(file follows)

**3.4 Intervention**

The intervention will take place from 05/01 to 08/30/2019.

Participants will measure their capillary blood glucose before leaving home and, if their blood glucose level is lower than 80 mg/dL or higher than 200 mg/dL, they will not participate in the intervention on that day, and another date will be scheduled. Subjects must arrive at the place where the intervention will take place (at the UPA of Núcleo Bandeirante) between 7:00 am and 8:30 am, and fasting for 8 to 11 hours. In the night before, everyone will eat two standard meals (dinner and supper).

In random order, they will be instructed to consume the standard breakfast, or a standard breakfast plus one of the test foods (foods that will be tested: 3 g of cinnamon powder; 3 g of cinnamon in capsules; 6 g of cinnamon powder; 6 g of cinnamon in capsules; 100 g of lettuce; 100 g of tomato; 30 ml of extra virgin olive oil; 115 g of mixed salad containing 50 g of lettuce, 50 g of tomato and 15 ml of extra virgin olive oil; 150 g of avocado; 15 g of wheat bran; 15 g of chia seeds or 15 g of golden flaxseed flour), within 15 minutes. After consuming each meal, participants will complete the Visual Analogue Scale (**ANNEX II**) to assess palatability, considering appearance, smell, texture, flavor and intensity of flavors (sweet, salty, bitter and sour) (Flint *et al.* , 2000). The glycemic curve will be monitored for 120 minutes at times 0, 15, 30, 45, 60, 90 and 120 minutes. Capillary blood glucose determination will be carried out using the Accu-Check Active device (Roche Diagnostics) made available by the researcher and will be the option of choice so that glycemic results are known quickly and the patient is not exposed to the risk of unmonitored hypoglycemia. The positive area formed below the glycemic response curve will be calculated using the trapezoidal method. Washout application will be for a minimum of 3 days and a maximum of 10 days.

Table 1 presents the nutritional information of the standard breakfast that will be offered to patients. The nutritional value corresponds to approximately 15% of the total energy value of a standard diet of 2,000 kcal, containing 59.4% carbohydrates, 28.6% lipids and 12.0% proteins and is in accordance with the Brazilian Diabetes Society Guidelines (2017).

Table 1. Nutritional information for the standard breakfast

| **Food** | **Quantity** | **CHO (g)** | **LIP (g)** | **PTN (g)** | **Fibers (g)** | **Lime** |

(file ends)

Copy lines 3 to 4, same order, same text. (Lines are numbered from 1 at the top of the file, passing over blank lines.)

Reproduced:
Participants will measure their capillary blood glucose before leaving home and, if their blood glucose level is lower than 80 mg/dL or higher than 200 mg/dL, they will not participate in the intervention on that day, and another date will be scheduled. Subjects must arrive at the place where the intervention will take place (at the UPA of Núcleo Bandeirante) between 7:00 am and 8:30 am, and fasting for 8 to 11 hours. In the night before, everyone will eat two standard meals (dinner and supper).

In random order, they will be instructed to consume the standard breakfast, or a standard breakfast plus one of the test foods (foods that will be tested: 3 g of cinnamon powder; 3 g of cinnamon in capsules; 6 g of cinnamon powder; 6 g of cinnamon in capsules; 100 g of lettuce; 100 g of tomato; 30 ml of extra virgin olive oil; 115 g of mixed salad containing 50 g of lettuce, 50 g of tomato and 15 ml of extra virgin olive oil; 150 g of avocado; 15 g of wheat bran; 15 g of chia seeds or 15 g of golden flaxseed flour), within 15 minutes. After consuming each meal, participants will complete the Visual Analogue Scale (**ANNEX II**) to assess palatability, considering appearance, smell, texture, flavor and intensity of flavors (sweet, salty, bitter and sour) (Flint *et al.* , 2000). The glycemic curve will be monitored for 120 minutes at times 0, 15, 30, 45, 60, 90 and 120 minutes. Capillary blood glucose determination will be carried out using the Accu-Check Active device (Roche Diagnostics) made available by the researcher and will be the option of choice so that glycemic results are known quickly and the patient is not exposed to the risk of unmonitored hypoglycemia. The positive area formed below the glycemic response curve will be calculated using the trapezoidal method. Washout application will be for a minimum of 3 days and a maximum of 10 days.